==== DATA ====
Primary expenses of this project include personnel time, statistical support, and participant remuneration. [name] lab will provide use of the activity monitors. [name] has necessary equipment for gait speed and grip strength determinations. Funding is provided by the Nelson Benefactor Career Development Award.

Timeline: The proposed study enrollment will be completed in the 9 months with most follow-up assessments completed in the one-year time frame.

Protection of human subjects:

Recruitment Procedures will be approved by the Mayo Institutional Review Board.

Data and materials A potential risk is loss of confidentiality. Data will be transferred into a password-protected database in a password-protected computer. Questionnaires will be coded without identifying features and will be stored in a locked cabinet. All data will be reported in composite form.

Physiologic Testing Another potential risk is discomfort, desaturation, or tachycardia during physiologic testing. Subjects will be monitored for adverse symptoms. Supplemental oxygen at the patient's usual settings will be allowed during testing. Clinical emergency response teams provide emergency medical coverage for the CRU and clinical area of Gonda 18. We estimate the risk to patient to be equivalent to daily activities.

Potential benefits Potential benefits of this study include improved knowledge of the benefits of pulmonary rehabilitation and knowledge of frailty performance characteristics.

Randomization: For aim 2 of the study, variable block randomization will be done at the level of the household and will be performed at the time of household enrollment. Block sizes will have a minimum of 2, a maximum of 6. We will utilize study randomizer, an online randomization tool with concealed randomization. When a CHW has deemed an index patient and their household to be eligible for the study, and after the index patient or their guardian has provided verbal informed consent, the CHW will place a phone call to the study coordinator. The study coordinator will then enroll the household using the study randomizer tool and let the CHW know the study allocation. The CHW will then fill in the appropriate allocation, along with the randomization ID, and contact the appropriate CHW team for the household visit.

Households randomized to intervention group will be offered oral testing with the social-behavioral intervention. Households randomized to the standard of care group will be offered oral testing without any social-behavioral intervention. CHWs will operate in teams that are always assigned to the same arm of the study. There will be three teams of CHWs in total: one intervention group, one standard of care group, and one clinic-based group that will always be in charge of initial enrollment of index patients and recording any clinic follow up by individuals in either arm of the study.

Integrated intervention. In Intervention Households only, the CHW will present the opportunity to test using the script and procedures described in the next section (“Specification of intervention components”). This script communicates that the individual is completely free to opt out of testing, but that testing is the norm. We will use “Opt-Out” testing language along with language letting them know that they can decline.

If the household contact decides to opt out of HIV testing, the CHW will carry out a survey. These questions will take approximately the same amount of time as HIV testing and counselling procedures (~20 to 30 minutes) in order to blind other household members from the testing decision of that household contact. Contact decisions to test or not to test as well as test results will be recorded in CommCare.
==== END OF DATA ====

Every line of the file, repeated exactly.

Primary expenses of this project include personnel time, statistical support, and participant remuneration. [name] lab will provide use of the activity monitors. [name] has necessary equipment for gait speed and grip strength determinations. Funding is provided by the Nelson Benefactor Career Development Award.

Timeline: The proposed study enrollment will be completed in the 9 months with most follow-up assessments completed in the one-year time frame.

Protection of human subjects:

Recruitment Procedures will be approved by the Mayo Institutional Review Board.

Data and materials A potential risk is loss of confidentiality. Data will be transferred into a password-protected database in a password-protected computer. Questionnaires will be coded without identifying features and will be stored in a locked cabinet. All data will be reported in composite form.

Physiologic Testing Another potential risk is discomfort, desaturation, or tachycardia during physiologic testing. Subjects will be monitored for adverse symptoms. Supplemental oxygen at the patient's usual settings will be allowed during testing. Clinical emergency response teams provide emergency medical coverage for the CRU and clinical area of Gonda 18. We estimate the risk to patient to be equivalent to daily activities.

Potential benefits Potential benefits of this study include improved knowledge of the benefits of pulmonary rehabilitation and knowledge of frailty performance characteristics.

Randomization: For aim 2 of the study, variable block randomization will be done at the level of the household and will be performed at the time of household enrollment. Block sizes will have a minimum of 2, a maximum of 6. We will utilize study randomizer, an online randomization tool with concealed randomization. When a CHW has deemed an index patient and their household to be eligible for the study, and after the index patient or their guardian has provided verbal informed consent, the CHW will place a phone call to the study coordinator. The study coordinator will then enroll the household using the study randomizer tool and let the CHW know the study allocation. The CHW will then fill in the appropriate allocation, along with the randomization ID, and contact the appropriate CHW team for the household visit.

Households randomized to intervention group will be offered oral testing with the social-behavioral intervention. Households randomized to the standard of care group will be offered oral testing without any social-behavioral intervention. CHWs will operate in teams that are always assigned to the same arm of the study. There will be three teams of CHWs in total: one intervention group, one standard of care group, and one clinic-based group that will always be in charge of initial enrollment of index patients and recording any clinic follow up by individuals in either arm of the study.

Integrated intervention. In Intervention Households only, the CHW will present the opportunity to test using the script and procedures described in the next section (“Specification of intervention components”). This script communicates that the individual is completely free to opt out of testing, but that testing is the norm. We will use “Opt-Out” testing language along with language letting them know that they can decline.

If the household contact decides to opt out of HIV testing, the CHW will carry out a survey. These questions will take approximately the same amount of time as HIV testing and counselling procedures (~20 to 30 minutes) in order to blind other household members from the testing decision of that household contact. Contact decisions to test or not to test as well as test results will be recorded in CommCare.